Indictment: Somali gangs ran sex ring in 3 statesby Sasha Aslanian, Minnesota Public Radio,
Laura Yuen, Minnesota Public Radio
St. Paul, Minn. — Twin Cities girls, including some who were 13 and younger, were shuffled across state lines to work as prostitutes in a wide-reaching sex-trafficking operation controlled by Somali gangs, according to an indictment unsealed Monday in federal court.
At a news conference in Nashville Monday morning, U.S. Attorney Jerry Martin announced the 24- count indictment against three women and 26 men. The alleged victims, all minors, were listed as Jane Doe 1 through 4.
"The indictment alleges that this conspiracy involved other children and victims in addition to Jane Does 1 through 4 over a significant period of time," said Martin. "The indictment sets forth in detail a wide-ranging conspiracy, both in duration and scope, to bring young girls -- some of whom were no more than children -- into this district for the purpose of engaging in sex acts for monetary gains by the defendants."
The defendants are listed by name, and nickname: Shorty, Forehead, Hollywood, Barnie.
The indictment describes how the girls were transported between Minnesota, Tennessee and Ohio, how cell phones were used to recruit customers, and how money, alcohol and drugs were exchanged for sex.
Three Minneapolis gangs allegedly operated the ring, including an all-female gang known as The Lady Outlaws. Working with the Somali Mafia and the Somali Outlaws, the group recruited pre-teen and teenage girls to have sex in exchange for cash, marijuana and other items, the indictment said.
The female victims were forced to engage in sex acts in places ranging from a Minneapolis apartment complex to a men's bathroom in a Blaine shopping mall.
In all, 29 people were indicted on charges of sex trafficking of juveniles and other crimes. The sex ring operated in the Twin Cities, Nashville, and Columbus, Ohio.
Authorities noted the unusual scope of the organized sex-trafficking operation in a press conference Monday in Nashville.
"The number of defendants, the number of states, the movement, that there were repeated victims, repeated commercial sex acts that were alleged in the indictment, gives you some sense of the size of the case," said John Morton, Director of Immigration and Customs Enforcement. "I would call this one of the more significant cases we've investigated in recent memory."
Authorities say the trafficking took place over the course of a decade, beginning in 2000. The gangs also transported the Somali- and African-American girls from the Twin Cities to other cities to work as prostitutes. Everyone who was involved in the case immigrated to the U.S. legally.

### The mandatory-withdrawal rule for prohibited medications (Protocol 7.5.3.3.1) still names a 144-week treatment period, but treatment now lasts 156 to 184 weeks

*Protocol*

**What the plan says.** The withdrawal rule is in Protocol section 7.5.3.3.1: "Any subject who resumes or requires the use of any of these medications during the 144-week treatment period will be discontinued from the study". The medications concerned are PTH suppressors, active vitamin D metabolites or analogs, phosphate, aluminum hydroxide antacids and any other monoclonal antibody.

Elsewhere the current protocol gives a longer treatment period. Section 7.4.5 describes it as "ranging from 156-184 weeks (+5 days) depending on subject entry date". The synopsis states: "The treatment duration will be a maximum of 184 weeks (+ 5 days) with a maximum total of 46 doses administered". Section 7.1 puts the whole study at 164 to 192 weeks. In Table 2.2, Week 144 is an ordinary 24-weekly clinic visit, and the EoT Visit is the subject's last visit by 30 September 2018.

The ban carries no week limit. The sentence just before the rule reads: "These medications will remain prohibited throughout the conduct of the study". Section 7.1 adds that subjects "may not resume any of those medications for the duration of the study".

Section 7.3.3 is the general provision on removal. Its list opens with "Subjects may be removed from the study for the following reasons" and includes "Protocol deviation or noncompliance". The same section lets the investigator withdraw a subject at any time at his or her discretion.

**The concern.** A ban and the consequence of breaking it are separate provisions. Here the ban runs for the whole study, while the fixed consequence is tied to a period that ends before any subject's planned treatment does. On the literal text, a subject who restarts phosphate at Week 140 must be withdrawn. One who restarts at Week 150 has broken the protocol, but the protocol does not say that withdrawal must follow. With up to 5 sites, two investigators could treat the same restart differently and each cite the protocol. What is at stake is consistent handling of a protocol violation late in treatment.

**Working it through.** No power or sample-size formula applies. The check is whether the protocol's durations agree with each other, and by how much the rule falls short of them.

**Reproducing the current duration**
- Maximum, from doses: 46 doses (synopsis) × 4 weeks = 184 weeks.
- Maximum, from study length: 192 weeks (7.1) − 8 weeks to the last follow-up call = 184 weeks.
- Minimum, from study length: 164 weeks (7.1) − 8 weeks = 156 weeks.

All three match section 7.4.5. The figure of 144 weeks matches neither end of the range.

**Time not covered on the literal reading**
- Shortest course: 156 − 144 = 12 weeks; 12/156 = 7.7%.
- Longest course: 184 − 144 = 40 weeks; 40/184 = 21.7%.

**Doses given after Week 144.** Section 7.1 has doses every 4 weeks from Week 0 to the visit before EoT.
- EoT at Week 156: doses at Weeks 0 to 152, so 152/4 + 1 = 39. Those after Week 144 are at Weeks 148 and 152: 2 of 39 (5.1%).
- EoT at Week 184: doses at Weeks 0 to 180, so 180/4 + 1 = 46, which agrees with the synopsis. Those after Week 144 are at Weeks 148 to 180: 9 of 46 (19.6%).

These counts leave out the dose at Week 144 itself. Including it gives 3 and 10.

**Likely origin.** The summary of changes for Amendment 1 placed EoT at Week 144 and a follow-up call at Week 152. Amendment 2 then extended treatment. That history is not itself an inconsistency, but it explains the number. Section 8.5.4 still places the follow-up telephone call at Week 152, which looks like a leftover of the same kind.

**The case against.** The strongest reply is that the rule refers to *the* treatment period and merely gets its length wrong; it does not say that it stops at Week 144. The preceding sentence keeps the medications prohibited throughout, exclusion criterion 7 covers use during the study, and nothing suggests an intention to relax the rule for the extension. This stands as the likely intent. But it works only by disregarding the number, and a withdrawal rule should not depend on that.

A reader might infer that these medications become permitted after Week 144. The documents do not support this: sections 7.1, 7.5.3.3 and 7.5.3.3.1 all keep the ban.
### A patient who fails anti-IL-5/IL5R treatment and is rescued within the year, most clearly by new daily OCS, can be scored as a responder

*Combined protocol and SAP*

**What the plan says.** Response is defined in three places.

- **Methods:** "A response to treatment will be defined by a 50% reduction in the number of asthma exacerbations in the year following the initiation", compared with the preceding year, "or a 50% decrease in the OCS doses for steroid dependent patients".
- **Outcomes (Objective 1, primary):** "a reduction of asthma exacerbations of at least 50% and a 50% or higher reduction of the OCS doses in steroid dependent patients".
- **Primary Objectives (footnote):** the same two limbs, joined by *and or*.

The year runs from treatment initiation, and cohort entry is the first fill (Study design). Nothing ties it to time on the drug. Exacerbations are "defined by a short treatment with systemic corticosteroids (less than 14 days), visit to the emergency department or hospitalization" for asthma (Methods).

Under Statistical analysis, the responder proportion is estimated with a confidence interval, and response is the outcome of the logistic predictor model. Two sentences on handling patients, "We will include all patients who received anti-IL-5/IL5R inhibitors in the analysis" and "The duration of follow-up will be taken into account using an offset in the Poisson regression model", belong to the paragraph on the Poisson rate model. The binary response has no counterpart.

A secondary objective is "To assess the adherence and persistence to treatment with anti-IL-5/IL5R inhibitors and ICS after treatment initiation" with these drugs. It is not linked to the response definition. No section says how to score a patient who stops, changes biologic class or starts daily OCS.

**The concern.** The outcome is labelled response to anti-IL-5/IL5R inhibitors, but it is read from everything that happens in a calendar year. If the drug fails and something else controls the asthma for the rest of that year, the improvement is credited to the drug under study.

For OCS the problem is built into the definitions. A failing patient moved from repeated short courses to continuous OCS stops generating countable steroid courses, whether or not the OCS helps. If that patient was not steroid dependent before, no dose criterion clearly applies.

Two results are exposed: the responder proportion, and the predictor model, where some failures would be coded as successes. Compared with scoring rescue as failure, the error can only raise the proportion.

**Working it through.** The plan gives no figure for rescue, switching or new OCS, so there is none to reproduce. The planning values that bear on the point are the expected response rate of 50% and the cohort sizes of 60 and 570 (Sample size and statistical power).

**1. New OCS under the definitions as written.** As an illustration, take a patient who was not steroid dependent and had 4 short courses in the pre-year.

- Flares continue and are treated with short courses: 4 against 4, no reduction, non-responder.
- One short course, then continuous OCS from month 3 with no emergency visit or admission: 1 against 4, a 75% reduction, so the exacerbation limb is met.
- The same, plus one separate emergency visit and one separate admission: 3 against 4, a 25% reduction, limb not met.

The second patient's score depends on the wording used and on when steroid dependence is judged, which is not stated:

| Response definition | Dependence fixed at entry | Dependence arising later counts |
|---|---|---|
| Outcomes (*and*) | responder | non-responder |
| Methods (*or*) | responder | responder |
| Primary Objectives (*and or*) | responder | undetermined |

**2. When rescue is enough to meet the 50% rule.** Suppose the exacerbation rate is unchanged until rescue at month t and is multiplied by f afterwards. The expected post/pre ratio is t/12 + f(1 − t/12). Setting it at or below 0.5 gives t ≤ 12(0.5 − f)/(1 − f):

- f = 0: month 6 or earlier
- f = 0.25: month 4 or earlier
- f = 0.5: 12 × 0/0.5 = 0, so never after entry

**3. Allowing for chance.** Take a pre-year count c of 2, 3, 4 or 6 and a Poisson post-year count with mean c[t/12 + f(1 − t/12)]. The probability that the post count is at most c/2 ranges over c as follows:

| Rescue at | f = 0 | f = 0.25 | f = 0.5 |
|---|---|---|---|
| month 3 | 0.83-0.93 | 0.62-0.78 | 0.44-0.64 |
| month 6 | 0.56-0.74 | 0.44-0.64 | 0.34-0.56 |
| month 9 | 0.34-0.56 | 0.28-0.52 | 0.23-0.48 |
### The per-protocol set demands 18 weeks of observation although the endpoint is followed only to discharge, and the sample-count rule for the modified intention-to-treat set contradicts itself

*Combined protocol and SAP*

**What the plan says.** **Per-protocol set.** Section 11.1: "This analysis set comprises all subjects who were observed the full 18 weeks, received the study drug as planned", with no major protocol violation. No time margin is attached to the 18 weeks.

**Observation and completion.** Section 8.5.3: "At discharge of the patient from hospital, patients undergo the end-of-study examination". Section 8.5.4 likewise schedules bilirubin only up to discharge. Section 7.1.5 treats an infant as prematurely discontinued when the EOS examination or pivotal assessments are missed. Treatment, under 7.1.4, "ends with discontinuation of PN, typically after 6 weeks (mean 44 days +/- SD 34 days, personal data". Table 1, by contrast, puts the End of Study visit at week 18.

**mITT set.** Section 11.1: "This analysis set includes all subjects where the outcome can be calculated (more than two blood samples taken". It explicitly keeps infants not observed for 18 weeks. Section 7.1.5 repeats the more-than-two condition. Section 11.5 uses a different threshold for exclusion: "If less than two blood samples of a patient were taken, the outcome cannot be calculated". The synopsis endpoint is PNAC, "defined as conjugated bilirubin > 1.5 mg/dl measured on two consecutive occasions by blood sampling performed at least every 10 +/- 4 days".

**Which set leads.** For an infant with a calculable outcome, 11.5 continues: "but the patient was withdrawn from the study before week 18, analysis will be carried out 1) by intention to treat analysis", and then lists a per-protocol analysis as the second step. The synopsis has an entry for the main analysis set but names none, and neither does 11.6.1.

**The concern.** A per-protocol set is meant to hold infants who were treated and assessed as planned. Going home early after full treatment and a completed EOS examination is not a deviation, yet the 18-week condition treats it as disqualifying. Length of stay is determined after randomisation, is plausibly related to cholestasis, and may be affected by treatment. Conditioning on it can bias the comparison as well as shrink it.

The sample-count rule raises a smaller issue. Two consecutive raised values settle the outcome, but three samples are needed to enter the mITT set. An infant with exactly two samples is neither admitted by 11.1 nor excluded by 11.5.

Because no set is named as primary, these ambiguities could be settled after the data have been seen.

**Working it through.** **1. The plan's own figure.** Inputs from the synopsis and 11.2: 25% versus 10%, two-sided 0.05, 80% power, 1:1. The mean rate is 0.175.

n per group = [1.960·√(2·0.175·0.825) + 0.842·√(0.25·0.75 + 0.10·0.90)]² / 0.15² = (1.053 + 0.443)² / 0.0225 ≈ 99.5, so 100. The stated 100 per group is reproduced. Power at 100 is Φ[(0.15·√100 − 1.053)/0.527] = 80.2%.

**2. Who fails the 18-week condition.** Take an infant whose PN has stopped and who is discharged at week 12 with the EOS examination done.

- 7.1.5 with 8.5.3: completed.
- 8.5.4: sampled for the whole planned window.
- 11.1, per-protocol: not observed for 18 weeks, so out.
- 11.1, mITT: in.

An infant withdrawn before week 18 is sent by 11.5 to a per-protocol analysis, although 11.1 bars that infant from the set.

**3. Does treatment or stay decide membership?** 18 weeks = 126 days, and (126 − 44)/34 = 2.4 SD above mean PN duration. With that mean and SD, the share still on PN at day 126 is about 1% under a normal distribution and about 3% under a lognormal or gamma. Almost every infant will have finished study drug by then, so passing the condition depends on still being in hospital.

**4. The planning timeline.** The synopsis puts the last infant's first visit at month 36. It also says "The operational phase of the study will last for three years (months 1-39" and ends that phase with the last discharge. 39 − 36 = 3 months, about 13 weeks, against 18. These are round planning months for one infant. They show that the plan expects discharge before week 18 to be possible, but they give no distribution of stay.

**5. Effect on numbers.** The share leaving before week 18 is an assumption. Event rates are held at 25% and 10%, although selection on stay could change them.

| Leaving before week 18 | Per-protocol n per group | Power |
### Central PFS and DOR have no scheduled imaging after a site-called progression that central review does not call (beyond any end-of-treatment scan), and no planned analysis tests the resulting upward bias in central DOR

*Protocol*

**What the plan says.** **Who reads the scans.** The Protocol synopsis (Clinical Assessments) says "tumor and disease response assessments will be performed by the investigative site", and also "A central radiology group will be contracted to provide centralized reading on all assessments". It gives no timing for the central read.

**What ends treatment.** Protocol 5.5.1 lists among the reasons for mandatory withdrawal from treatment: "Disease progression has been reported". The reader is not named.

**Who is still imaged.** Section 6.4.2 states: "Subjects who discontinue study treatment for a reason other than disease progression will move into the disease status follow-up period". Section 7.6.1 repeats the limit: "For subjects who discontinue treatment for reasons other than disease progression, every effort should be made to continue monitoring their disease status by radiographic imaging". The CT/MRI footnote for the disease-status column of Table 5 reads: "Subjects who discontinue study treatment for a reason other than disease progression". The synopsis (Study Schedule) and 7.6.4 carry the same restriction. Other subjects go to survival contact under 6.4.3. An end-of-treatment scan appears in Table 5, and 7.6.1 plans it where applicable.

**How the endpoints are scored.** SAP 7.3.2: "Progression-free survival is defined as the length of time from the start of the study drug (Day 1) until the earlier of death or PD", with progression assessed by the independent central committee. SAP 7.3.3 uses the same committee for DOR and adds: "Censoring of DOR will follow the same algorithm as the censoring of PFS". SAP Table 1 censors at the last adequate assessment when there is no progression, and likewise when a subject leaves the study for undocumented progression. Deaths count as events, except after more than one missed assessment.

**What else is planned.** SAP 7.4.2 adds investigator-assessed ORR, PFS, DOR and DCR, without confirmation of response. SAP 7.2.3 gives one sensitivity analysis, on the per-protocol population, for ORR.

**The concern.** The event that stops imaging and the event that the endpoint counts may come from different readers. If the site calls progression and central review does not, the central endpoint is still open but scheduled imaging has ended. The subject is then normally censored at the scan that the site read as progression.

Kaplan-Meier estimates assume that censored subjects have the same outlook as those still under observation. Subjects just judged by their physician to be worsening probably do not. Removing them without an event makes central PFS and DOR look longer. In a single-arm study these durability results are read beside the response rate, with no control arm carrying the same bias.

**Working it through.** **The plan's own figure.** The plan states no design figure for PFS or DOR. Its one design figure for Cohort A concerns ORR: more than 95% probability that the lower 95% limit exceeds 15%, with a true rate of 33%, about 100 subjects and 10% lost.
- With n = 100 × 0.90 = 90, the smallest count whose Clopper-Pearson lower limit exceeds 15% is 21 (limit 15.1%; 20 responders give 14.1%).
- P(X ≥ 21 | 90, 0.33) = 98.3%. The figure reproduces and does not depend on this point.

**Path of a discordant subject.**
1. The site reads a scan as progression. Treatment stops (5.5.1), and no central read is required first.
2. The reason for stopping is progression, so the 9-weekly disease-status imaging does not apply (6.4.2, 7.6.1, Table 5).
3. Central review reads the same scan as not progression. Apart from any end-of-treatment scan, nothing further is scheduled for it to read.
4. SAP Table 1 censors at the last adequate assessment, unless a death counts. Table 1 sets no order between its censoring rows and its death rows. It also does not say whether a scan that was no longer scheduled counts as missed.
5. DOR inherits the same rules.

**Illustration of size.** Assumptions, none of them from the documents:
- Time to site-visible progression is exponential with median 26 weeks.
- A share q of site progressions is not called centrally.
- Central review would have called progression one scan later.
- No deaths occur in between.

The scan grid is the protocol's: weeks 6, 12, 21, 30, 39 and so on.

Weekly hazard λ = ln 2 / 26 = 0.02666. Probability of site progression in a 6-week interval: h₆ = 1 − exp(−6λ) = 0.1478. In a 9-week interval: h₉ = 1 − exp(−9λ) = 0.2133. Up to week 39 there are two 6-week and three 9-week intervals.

In addition, the gangs allegedly conspired to block the investigation and committed perjury while testifying before a federal grand jury.
The investigation began in 2008, and was led by St. Paul Police and members of the Task Force on Human Trafficking, which includes federal, state and local law enforcement.
The case first came to light in September, after investigators asked a Ramsey County judge for permission to search the cell phone records of a 15-year-old girl. Authorities believe the girl was lured into a large prostitution ring controlled by Somali gangs.
Officials say the Jane Does in the case are being taken care of and not in danger anymore. They warned law enforcement is watching the Jane Does, and anyone interfering with them or their families would be obstructing justice.
Twelve of the defendants made their first court appearance at the federal courthouse in Minneapolis Monday. The defendants are expected to be taken to Nashville to face charges there, as well.
While most of the defendants and victims are from Minnesota, a spokeswoman from the U.S. Attorney's office in Minneapolis said the decision was made to prosecute out of Nashville with assistance from Minneapolis.
If convicted of the sex-trafficking offenses, the defendants could face 15 years to life in prison.
Many Somali-Americans in Minnesota say they hope the developments today will help dismantle the shadowy underworld of human trafficking of their girls.
"In the Somali community, this is a very shameful act," said Dahir Jibreel, executive director of the Somali Justice Advocacy Center. "It's not something that people talk about in the open. We need to root out the problem."
Jibreel said he learned of several arrests this morning in Bloomington, Minneapolis and St. Paul.
Some say in general, trafficking victims are vulnerable to recruitment after running away from their homes. Some of the girls are lured by promises of a better life, and move into houses shared with other girls and their victimizers, who tended to be women, said community activist Abdirizak Bihi, who has counseled victims through his work with the group Civil Society.
"And many men come to the home providing small things such as paying for their cell phones, or stuff they want to buy, and taking advantage sexually of those young girls," Bihi told MPR News earlier this fall.
(Reporter Blake Farmer of WPLN, Nashville, contributed to this report.)
- All Things Considered, 11/08/2010, 4:49 p.m.
Sasha Aslanian is a metro reporter for MPR News.